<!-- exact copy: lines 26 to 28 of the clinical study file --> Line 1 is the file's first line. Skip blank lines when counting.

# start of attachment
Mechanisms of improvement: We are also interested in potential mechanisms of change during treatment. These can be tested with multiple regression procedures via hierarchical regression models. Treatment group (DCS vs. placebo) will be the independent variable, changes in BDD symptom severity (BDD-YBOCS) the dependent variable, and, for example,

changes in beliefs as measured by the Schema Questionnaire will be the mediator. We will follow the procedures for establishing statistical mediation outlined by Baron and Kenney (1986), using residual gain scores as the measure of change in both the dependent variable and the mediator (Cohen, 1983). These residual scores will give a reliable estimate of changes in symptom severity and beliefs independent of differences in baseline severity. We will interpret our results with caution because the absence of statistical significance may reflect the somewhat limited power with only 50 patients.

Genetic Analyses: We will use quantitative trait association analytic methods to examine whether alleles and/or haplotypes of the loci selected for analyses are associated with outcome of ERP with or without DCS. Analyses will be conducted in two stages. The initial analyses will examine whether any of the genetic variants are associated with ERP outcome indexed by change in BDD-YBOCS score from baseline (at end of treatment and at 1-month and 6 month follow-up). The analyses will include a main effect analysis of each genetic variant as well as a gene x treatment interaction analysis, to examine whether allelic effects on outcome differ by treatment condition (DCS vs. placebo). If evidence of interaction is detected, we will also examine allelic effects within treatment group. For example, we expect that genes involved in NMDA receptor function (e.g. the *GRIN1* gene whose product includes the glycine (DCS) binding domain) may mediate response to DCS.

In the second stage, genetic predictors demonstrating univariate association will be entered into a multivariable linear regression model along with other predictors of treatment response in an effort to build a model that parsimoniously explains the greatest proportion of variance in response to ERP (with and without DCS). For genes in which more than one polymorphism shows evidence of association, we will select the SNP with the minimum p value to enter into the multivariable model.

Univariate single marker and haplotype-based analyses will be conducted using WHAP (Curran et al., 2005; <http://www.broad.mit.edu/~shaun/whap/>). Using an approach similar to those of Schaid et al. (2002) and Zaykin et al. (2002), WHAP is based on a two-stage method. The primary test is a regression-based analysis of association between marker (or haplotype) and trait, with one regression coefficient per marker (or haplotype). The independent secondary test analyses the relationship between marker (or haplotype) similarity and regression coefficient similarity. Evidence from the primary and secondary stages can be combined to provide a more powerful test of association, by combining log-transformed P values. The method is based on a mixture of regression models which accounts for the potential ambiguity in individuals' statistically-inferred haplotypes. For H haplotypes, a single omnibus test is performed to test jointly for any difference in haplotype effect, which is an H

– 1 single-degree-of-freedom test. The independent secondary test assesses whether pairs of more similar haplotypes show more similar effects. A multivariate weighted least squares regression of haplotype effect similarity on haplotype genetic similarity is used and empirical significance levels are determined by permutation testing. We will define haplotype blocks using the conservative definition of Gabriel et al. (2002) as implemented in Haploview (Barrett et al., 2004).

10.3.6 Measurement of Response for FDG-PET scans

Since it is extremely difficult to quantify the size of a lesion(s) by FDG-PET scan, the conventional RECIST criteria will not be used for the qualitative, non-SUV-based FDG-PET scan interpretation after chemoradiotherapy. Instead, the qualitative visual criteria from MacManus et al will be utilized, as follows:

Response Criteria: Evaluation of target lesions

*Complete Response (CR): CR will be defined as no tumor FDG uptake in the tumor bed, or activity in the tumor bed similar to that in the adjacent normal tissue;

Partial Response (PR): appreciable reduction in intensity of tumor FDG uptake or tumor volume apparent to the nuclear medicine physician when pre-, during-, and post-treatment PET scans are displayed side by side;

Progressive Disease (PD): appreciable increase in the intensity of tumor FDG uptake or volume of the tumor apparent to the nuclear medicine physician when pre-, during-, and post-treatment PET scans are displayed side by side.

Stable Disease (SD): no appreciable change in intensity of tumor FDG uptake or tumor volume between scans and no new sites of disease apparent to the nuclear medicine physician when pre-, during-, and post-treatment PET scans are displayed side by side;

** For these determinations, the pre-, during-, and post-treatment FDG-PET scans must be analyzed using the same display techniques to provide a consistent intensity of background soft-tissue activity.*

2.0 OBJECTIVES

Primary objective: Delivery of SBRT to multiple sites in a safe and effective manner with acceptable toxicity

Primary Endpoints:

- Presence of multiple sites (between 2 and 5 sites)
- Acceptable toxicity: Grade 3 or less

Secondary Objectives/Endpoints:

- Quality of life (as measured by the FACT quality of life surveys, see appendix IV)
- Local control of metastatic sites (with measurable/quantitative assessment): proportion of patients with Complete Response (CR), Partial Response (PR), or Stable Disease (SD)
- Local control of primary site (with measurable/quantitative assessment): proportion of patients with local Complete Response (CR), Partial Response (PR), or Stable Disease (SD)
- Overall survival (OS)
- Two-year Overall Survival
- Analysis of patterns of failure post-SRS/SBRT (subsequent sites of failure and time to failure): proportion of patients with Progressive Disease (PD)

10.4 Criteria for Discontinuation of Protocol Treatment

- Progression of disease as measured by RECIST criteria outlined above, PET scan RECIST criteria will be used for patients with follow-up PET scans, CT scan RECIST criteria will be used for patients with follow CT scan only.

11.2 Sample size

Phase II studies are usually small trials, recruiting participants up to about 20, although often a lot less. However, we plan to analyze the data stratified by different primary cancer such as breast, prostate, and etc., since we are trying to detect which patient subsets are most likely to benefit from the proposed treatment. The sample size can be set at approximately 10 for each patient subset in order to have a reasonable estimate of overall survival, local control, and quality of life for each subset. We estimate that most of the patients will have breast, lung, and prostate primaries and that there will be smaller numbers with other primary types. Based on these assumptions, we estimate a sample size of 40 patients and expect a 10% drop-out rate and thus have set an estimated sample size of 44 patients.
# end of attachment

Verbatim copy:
- Analysis of patterns of failure post-SRS/SBRT (subsequent sites of failure and time to failure): proportion of patients with Progressive Disease (PD)

10.4 Criteria for Discontinuation of Protocol Treatment

- Progression of disease as measured by RECIST criteria outlined above, PET scan RECIST criteria will be used for patients with follow-up PET scans, CT scan RECIST criteria will be used for patients with follow CT scan only.